100 Acre Solar Farm to be Built in South Arkansas

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Update: East Camden, AR– It’s a partnership that is bringing together several different groups, Aerojet Rocketdyne, Southern Arkansas University- Tech, and Ouachita Electric Cooperative, all for one goal… to find different options for renewable energy and distributive energy.

“We were looking at different options, like I say for different types of renewable energy, and distributive energy. The solar project came to our attention especially looking at Aerojet’s existing settlement, we got in touch, after Aerojet got in touch with a company called Silicon Ranch, they develop solar farms and specialize solar farms in the south,” says Mark Cayce, Ouachita Electric Cooperative Corporation, General Manager.

When it’s up and running, the solar farm will have a big impact on energy prices for the region.

“It provides us a clean energy which is important from an environmental stand point, but it also provides a known and steady supply of energy at a known price,” says Gary W. Vaughan, Director of Camden Operations

Officials say using the solar farm will greatly reduce the co-2 footprint in the state.

“The reduction in the CO-2 footprint in the state will definitely be assisted by this project, greatly assisted I would say, because the energy that would have been either produced with coal, or natural gas will be produced with solar power, and there for your c0-2 footprint will be reduced,” says Corbet Lamkin, Chancellor of SAU-Tech.

This 12-megawatt solar farm will be the largest solar farm in the state. Being the technology driven company that Aerojet is, everything seems to fit right into place.



EAST CAMDEN, AR — A 12-megawatt, 100 acre solar farm will be built in Calhoun County.

The project was announced today.

Press Release:

Aerojet Rocketdyne and Arkansas Electric Cooperative Corporation have signed agreements with Silicon Ranch Corporation, a Nashville-based renewable energy provider, to build and manage what will be the largest solar field in Arkansas.

The 12-megawatt project will be constructed in Highland Industrial Park, located in the city of East Camden, and will occupy approximately 100 acres. It will serve to provide predictable energy costs as well as contribute to ongoing clean energy development and economic growth in the region.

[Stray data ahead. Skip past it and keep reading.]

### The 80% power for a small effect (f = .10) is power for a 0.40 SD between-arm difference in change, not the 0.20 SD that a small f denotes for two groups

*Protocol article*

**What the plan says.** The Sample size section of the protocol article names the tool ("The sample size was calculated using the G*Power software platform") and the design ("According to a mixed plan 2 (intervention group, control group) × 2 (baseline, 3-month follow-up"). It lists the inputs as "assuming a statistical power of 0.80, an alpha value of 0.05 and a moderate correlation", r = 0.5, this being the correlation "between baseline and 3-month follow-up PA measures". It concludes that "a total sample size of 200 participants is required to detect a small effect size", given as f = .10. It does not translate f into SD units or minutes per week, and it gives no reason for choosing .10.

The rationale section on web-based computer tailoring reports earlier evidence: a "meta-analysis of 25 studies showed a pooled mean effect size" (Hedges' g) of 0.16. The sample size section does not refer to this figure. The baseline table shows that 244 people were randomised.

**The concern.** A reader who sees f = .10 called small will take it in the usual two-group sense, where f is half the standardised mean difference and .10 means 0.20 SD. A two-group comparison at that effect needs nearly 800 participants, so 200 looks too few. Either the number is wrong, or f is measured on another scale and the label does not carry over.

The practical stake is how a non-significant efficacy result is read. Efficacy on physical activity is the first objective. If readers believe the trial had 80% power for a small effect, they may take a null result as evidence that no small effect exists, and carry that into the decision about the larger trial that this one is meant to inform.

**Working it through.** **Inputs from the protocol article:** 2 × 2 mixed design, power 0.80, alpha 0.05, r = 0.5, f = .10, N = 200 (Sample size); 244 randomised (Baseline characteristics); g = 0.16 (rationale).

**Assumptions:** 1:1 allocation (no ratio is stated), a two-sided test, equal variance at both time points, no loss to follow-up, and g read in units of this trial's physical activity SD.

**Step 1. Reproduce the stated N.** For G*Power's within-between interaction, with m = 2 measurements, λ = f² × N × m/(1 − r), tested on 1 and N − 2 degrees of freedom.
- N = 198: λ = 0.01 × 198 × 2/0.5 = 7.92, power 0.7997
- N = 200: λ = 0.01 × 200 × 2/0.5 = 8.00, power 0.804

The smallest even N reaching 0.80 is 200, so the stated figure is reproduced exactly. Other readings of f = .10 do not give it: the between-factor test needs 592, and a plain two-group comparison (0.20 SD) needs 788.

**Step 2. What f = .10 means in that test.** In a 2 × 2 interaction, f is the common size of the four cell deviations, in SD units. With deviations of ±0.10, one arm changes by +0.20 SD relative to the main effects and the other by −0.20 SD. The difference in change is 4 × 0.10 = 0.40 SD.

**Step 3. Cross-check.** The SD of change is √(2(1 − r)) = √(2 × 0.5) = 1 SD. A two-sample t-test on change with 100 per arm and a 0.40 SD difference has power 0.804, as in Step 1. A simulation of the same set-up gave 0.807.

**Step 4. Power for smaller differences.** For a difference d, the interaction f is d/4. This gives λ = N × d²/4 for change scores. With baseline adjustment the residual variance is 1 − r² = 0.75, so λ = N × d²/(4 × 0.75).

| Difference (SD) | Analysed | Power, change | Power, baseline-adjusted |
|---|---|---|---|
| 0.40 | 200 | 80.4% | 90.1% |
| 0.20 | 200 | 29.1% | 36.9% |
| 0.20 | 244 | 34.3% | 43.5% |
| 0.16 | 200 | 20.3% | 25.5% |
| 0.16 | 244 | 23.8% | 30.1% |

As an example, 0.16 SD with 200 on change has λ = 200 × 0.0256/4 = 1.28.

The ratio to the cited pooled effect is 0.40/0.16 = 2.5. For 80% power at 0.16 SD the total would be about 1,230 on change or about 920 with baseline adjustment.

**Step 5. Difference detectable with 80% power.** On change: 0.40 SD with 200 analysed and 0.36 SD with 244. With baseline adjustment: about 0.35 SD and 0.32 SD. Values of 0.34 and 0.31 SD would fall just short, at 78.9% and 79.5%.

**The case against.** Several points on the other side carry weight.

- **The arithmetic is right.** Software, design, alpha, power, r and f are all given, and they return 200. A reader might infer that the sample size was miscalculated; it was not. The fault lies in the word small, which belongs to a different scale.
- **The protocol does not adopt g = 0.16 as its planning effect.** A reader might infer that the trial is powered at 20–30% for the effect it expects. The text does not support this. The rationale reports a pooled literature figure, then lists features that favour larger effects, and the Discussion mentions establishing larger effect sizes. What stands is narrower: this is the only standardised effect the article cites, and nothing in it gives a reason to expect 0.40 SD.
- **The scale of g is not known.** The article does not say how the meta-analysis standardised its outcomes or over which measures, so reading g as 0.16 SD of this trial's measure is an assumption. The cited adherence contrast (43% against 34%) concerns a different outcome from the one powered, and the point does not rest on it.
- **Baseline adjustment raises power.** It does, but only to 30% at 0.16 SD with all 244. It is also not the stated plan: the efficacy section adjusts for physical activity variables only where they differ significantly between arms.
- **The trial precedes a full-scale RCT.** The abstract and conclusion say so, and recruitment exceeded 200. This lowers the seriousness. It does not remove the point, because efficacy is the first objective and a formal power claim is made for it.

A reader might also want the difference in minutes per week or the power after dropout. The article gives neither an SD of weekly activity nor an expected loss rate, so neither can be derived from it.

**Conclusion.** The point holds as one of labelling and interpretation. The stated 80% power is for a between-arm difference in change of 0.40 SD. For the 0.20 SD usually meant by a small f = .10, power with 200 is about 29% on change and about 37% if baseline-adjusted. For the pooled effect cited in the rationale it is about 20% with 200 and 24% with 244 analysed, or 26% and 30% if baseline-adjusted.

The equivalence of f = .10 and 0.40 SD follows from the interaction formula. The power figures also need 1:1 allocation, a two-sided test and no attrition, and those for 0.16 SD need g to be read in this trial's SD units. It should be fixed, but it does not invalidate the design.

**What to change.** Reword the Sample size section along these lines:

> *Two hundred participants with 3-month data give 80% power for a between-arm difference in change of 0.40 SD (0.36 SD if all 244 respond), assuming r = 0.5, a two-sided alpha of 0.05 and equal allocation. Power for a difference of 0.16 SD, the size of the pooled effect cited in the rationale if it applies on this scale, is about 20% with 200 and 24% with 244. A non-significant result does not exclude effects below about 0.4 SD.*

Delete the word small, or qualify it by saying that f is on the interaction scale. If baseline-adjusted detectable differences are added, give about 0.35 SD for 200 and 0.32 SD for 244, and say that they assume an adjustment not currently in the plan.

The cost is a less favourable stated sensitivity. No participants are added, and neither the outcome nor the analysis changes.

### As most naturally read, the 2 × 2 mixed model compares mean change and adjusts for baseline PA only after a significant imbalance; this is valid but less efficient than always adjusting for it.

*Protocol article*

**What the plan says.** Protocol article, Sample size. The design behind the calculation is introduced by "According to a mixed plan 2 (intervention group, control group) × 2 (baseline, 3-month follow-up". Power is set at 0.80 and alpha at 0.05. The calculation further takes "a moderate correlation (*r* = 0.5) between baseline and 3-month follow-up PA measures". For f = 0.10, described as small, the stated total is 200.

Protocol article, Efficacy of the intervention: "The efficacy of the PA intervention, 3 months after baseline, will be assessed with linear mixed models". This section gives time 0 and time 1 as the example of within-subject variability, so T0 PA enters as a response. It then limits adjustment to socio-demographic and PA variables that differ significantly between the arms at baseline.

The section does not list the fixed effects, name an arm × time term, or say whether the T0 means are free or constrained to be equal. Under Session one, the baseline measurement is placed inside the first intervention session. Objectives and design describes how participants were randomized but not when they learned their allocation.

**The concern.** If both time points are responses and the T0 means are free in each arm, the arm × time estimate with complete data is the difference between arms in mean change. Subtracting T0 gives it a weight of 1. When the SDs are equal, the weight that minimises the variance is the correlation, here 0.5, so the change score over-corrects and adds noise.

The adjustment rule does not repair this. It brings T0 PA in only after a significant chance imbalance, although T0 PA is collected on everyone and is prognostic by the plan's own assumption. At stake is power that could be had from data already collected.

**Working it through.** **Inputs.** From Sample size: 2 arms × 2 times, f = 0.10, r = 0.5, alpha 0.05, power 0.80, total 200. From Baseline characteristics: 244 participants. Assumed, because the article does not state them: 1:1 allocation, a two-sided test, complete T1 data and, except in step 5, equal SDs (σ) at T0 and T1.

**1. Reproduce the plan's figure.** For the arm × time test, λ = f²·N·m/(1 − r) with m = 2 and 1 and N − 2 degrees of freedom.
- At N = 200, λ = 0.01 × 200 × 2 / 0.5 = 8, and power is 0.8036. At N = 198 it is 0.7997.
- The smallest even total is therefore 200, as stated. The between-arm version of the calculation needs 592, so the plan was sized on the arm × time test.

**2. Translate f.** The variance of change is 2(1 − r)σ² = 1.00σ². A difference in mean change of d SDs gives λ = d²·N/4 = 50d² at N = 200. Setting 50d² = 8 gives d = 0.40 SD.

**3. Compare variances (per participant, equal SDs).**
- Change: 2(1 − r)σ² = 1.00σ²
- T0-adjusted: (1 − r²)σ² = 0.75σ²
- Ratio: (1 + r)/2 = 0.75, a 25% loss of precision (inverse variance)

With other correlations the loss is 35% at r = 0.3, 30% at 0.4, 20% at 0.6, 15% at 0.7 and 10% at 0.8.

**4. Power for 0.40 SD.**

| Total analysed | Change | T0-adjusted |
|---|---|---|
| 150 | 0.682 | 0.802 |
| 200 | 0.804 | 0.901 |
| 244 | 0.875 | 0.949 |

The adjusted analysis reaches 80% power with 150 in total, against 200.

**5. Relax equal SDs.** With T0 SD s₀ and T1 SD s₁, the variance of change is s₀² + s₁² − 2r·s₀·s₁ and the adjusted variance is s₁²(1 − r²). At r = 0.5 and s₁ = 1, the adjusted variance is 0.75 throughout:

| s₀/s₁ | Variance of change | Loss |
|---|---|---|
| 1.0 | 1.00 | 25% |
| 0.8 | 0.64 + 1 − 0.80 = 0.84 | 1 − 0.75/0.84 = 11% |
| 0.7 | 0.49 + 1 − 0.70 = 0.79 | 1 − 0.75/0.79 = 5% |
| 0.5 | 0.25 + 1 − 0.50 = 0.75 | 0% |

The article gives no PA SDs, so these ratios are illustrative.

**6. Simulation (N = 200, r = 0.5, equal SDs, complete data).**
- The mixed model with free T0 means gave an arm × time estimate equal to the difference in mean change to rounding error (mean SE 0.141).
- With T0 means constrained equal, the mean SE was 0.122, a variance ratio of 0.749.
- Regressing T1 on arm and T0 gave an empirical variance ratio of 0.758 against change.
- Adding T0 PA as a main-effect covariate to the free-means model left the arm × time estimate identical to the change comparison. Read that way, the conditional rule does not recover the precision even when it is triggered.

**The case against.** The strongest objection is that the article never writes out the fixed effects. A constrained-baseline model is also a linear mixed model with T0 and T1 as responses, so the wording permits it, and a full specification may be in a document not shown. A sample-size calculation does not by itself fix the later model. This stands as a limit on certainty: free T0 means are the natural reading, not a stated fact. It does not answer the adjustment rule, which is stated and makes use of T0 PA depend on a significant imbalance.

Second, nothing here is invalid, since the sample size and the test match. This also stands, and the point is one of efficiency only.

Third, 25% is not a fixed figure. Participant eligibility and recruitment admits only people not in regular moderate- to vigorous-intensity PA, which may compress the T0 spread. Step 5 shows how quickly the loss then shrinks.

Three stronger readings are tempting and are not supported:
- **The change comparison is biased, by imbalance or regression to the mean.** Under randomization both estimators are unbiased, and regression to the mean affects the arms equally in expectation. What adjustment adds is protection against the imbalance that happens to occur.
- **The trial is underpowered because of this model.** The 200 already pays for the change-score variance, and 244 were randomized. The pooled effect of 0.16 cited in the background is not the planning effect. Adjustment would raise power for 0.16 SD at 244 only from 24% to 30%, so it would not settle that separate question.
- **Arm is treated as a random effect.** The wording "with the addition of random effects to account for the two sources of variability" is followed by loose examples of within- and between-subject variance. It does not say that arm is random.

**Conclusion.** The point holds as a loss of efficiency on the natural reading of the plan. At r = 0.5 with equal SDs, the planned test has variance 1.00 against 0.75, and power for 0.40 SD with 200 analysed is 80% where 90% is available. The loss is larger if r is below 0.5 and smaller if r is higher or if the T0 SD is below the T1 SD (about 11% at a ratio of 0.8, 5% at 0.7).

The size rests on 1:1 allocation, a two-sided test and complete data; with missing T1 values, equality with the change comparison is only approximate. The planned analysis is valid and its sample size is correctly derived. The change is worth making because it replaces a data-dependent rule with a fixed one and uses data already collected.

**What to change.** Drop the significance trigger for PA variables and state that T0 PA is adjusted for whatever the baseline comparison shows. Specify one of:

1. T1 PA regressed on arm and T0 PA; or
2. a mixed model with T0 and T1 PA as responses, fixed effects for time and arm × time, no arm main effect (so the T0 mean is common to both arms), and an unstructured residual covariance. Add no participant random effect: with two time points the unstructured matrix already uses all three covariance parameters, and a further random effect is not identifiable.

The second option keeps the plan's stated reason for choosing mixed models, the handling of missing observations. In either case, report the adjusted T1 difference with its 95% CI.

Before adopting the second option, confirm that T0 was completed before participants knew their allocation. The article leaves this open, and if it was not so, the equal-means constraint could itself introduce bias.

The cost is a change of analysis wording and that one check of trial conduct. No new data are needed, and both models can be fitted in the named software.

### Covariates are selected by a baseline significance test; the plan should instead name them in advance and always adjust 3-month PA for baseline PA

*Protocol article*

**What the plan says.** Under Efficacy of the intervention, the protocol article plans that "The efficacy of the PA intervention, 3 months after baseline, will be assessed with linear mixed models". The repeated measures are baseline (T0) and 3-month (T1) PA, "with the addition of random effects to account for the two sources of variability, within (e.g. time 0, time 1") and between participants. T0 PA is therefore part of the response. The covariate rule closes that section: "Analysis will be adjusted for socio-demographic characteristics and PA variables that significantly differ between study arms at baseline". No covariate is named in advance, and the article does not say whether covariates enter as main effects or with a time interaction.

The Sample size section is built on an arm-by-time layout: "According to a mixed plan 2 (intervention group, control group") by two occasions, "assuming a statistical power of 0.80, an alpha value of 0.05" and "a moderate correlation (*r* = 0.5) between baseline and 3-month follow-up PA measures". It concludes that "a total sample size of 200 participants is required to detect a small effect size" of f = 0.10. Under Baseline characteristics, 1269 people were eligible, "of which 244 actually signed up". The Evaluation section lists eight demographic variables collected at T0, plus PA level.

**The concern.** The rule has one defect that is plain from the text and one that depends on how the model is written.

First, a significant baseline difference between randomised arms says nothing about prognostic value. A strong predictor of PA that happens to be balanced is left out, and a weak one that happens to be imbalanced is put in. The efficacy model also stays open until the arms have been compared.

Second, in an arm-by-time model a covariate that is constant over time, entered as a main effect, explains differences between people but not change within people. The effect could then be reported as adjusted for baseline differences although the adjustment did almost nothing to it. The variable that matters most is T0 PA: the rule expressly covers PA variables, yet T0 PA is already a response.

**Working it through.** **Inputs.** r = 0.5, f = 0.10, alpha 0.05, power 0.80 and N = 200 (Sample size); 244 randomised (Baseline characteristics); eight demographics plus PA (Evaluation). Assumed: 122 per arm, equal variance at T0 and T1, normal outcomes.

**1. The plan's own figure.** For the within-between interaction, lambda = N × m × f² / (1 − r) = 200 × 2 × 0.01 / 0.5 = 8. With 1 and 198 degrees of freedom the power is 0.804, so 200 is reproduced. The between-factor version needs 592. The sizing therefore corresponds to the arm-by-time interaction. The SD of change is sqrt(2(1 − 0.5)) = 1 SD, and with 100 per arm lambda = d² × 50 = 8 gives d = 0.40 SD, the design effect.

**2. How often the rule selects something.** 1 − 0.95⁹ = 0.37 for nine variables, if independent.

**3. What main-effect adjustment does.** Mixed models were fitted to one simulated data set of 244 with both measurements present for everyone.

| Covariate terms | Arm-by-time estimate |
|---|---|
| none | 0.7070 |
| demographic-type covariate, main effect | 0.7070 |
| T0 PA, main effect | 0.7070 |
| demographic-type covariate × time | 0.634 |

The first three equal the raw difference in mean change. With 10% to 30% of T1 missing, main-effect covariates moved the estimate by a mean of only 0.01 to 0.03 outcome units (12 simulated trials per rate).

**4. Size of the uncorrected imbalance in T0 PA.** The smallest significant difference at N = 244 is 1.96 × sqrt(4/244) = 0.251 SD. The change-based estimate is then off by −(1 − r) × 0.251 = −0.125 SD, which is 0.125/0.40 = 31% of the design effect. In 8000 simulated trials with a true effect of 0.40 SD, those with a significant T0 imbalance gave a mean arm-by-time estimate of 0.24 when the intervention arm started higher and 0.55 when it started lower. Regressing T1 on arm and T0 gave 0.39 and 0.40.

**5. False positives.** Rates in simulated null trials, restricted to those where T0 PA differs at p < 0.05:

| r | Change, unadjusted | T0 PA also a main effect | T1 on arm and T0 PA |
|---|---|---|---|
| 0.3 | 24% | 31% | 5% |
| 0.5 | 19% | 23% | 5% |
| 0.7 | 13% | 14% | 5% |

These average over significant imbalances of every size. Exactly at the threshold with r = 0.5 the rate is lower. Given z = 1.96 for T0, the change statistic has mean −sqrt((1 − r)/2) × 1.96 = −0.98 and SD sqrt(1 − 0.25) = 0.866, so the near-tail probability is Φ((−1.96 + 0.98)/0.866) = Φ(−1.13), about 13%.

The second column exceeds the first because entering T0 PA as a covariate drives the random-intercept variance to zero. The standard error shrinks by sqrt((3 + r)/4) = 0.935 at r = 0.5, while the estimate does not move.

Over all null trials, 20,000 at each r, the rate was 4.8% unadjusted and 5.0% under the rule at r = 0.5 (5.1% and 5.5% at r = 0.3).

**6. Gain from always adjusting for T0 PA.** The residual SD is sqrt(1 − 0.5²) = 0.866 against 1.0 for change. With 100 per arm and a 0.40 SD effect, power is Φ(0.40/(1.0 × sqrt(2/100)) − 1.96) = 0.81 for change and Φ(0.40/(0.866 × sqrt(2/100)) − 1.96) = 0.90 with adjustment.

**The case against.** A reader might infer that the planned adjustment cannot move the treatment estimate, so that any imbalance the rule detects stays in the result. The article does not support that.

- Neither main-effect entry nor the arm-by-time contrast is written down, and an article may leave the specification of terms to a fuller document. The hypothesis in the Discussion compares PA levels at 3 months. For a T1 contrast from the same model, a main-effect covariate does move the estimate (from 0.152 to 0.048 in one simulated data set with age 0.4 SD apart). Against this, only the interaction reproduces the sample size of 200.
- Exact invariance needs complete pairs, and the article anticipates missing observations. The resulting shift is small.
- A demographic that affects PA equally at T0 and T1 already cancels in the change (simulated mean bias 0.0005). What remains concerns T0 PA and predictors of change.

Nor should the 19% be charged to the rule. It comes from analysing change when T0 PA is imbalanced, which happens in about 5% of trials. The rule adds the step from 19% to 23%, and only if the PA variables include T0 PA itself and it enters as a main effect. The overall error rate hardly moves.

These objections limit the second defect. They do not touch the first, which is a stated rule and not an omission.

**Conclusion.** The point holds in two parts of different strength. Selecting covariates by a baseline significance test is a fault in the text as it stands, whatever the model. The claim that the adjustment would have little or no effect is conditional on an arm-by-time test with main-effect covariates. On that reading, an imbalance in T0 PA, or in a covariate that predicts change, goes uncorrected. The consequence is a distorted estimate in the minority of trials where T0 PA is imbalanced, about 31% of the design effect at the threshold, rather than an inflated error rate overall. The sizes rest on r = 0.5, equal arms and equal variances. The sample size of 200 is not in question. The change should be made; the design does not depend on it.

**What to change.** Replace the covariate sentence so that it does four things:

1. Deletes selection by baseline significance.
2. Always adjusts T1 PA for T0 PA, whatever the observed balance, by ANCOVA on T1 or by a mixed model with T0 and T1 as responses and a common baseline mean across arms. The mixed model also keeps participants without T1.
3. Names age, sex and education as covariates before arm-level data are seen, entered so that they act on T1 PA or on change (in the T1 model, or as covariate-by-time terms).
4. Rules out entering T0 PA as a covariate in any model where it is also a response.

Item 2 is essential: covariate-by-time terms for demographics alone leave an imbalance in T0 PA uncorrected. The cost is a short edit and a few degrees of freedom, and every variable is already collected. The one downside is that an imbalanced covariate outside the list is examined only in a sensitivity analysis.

A unique business approach to a common vision of adding clean solar power to the Arkansas electricity mix has brought customer Aerojet Rocketdyne and its utilities, Arkansas Electric Cooperative Corporation (AECC) and Ouachita Electric Cooperative Corporation (OECC), together.

Under its agreement, Aerojet Rocketdyne will purchase solar power for the 1,200-acre site it leases in East Camden. Silicon Ranch Corporation is expected to complete the project in late 2015. Once completed, the plant will provide clean supplemental daytime power to Aerojet Rocketdyne and will be capable of generating enough electricity to power the equivalent of 2,400 single-family homes. Excess solar energy will be released to AECC and integrated into the cooperative’s diverse generation portfolio.
“Aerojet Rocketdyne understands the importance of solar energy especially when it comes to clean air, the natural environment and economic growth,” said Chris Conley, vice president of Environmental, Health and Safety for Aerojet Rocketdyne. “This agreement better positions our company to attain these objectives and is a critical step toward bringing more renewable energy to rural America. It will contribute to state and federal energy portfolio goals, as well as many of the economic challenges that face businesses.”

The 12-megawatts, which produce zero emissions, will serve both Aerojet Rocketdyne and AECC. AECC is a generation and transmission electric cooperative that provides reliable and affordable wholesale power to 17 electric distribution cooperatives, including Aerojet Rocketdyne’s utility service provider, OECC. Through an innovative partnership, the companies have worked together to provide Arkansas and AECC’s more than 500,000 members with additional clean energy.

OECC, which distributes power to the Highland Industrial Park, assisted in the agreement by providing technical support, guidance and expertise in power production and delivery. OECC’s involvement with Aerojet Rocketdyne is a result of a Southern Arkansas University Tech initiative to explore distributive energy options and economic growth for rural Southern Arkansas.

“OECC’s and AECC’s partnership with Aerojet Rocketdyne and Silicon Ranch is a means to bring new technology to south Arkansas while providing jobs, attracting new business and providing clean affordable energy for our members,” said Mark Cayce, general manager of Ouachita Electric Cooperative. “We have advocated for rural communities for more than 75 years. Over the last several years, we have offered our members innovative methods to become more energy efficient. This effort enhances our programs.”

Silicon Ranch echoes the importance of bringing renewable generation to rural America. “We are excited to partner with Aerojet Rocketdyne in developing the first, large-scale solar project in Arkansas. This would not be possible without the participation and support of AECC and OECC. We believe this clean-energy investment will spur positive economic, environmental and social advantages for the region,” said Matthew Kisber, president and chief executive officer of Silicon Ranch.

“AECC is strongly committed to exploring all available power-generation options and partnerships in its mission to provide our members with reliable, affordable energy in a responsible manner,” said Duane Highley, president and chief executive officer of AECC. “AECC is excited about pursuing innovative projects of this nature that will provide long-term benefits to its members.”





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